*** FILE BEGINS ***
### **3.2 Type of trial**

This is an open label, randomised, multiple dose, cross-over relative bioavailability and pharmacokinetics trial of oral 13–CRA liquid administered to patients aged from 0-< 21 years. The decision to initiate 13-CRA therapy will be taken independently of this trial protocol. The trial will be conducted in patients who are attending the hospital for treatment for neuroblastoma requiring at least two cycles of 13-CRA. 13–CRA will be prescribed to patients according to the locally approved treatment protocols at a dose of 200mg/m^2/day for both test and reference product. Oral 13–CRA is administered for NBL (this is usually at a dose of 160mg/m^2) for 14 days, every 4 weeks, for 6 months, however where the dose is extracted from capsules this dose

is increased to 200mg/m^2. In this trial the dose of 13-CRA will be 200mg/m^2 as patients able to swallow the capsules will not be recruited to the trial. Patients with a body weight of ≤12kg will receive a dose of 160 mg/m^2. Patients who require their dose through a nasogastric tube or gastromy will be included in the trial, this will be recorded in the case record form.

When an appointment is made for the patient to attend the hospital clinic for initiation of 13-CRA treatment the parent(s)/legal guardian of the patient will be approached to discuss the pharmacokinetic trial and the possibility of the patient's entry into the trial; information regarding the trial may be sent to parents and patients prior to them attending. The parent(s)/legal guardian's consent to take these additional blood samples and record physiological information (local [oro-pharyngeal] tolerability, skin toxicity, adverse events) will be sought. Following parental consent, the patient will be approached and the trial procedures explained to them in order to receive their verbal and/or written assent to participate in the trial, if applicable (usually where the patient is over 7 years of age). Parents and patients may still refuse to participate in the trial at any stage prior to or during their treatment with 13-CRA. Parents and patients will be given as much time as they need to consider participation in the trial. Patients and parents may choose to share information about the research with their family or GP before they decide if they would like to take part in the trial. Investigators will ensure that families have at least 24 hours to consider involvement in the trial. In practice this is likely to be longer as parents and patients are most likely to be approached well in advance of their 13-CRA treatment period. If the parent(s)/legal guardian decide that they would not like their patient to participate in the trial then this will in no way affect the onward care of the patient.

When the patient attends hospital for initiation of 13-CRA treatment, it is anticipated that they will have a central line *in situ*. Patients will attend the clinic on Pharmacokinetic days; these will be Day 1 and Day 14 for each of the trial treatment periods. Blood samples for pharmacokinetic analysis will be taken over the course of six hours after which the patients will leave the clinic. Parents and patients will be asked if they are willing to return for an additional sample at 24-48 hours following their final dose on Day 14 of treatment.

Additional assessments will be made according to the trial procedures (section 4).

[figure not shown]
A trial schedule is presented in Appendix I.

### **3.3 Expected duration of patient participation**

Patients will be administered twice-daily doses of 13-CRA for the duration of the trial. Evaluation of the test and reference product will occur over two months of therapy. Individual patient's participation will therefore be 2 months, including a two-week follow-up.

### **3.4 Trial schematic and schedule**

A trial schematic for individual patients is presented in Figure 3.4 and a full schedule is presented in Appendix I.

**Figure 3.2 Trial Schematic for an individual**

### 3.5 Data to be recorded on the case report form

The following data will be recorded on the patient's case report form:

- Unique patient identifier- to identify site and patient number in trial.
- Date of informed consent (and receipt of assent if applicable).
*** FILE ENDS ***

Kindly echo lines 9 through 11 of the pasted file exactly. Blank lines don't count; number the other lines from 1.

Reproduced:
### **3.3 Expected duration of patient participation**

Patients will be administered twice-daily doses of 13-CRA for the duration of the trial. Evaluation of the test and reference product will occur over two months of therapy. Individual patient's participation will therefore be 2 months, including a two-week follow-up.

### **3.4 Trial schematic and schedule**